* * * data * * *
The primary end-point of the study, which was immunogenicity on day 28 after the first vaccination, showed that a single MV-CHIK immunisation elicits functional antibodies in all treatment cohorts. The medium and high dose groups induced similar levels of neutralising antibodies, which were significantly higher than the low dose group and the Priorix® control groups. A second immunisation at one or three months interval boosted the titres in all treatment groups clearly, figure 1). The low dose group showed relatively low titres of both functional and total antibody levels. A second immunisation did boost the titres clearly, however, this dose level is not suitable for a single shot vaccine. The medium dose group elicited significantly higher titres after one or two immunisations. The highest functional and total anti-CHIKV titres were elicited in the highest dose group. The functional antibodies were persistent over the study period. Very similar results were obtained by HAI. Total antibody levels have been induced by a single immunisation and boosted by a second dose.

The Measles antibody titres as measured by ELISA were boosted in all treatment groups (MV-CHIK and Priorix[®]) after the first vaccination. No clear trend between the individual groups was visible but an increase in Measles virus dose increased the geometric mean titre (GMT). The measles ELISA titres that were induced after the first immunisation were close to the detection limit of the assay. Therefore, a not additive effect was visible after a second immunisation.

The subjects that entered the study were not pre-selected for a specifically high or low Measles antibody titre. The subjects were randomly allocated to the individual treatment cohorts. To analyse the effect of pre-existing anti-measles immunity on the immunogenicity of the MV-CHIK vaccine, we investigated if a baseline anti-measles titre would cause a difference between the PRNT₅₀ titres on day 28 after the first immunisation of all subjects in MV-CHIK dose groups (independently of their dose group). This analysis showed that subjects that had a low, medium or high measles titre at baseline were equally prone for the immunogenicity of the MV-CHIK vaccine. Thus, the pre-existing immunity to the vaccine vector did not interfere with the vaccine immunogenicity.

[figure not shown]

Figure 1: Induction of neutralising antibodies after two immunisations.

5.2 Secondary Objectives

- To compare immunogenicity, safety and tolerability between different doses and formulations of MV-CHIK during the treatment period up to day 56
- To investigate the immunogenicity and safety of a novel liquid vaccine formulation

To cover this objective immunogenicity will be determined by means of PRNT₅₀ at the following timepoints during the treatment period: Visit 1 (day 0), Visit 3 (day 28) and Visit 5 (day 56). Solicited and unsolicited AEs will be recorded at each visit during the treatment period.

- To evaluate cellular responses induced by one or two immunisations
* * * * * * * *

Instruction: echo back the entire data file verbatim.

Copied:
The primary end-point of the study, which was immunogenicity on day 28 after the first vaccination, showed that a single MV-CHIK immunisation elicits functional antibodies in all treatment cohorts. The medium and high dose groups induced similar levels of neutralising antibodies, which were significantly higher than the low dose group and the Priorix® control groups. A second immunisation at one or three months interval boosted the titres in all treatment groups clearly, figure 1). The low dose group showed relatively low titres of both functional and total antibody levels. A second immunisation did boost the titres clearly, however, this dose level is not suitable for a single shot vaccine. The medium dose group elicited significantly higher titres after one or two immunisations. The highest functional and total anti-CHIKV titres were elicited in the highest dose group. The functional antibodies were persistent over the study period. Very similar results were obtained by HAI. Total antibody levels have been induced by a single immunisation and boosted by a second dose.

The Measles antibody titres as measured by ELISA were boosted in all treatment groups (MV-CHIK and Priorix[®]) after the first vaccination. No clear trend between the individual groups was visible but an increase in Measles virus dose increased the geometric mean titre (GMT). The measles ELISA titres that were induced after the first immunisation were close to the detection limit of the assay. Therefore, a not additive effect was visible after a second immunisation.

The subjects that entered the study were not pre-selected for a specifically high or low Measles antibody titre. The subjects were randomly allocated to the individual treatment cohorts. To analyse the effect of pre-existing anti-measles immunity on the immunogenicity of the MV-CHIK vaccine, we investigated if a baseline anti-measles titre would cause a difference between the PRNT₅₀ titres on day 28 after the first immunisation of all subjects in MV-CHIK dose groups (independently of their dose group). This analysis showed that subjects that had a low, medium or high measles titre at baseline were equally prone for the immunogenicity of the MV-CHIK vaccine. Thus, the pre-existing immunity to the vaccine vector did not interfere with the vaccine immunogenicity.

[figure not shown]

Figure 1: Induction of neutralising antibodies after two immunisations.

5.2 Secondary Objectives

- To compare immunogenicity, safety and tolerability between different doses and formulations of MV-CHIK during the treatment period up to day 56
- To investigate the immunogenicity and safety of a novel liquid vaccine formulation

To cover this objective immunogenicity will be determined by means of PRNT₅₀ at the following timepoints during the treatment period: Visit 1 (day 0), Visit 3 (day 28) and Visit 5 (day 56). Solicited and unsolicited AEs will be recorded at each visit during the treatment period.

- To evaluate cellular responses induced by one or two immunisations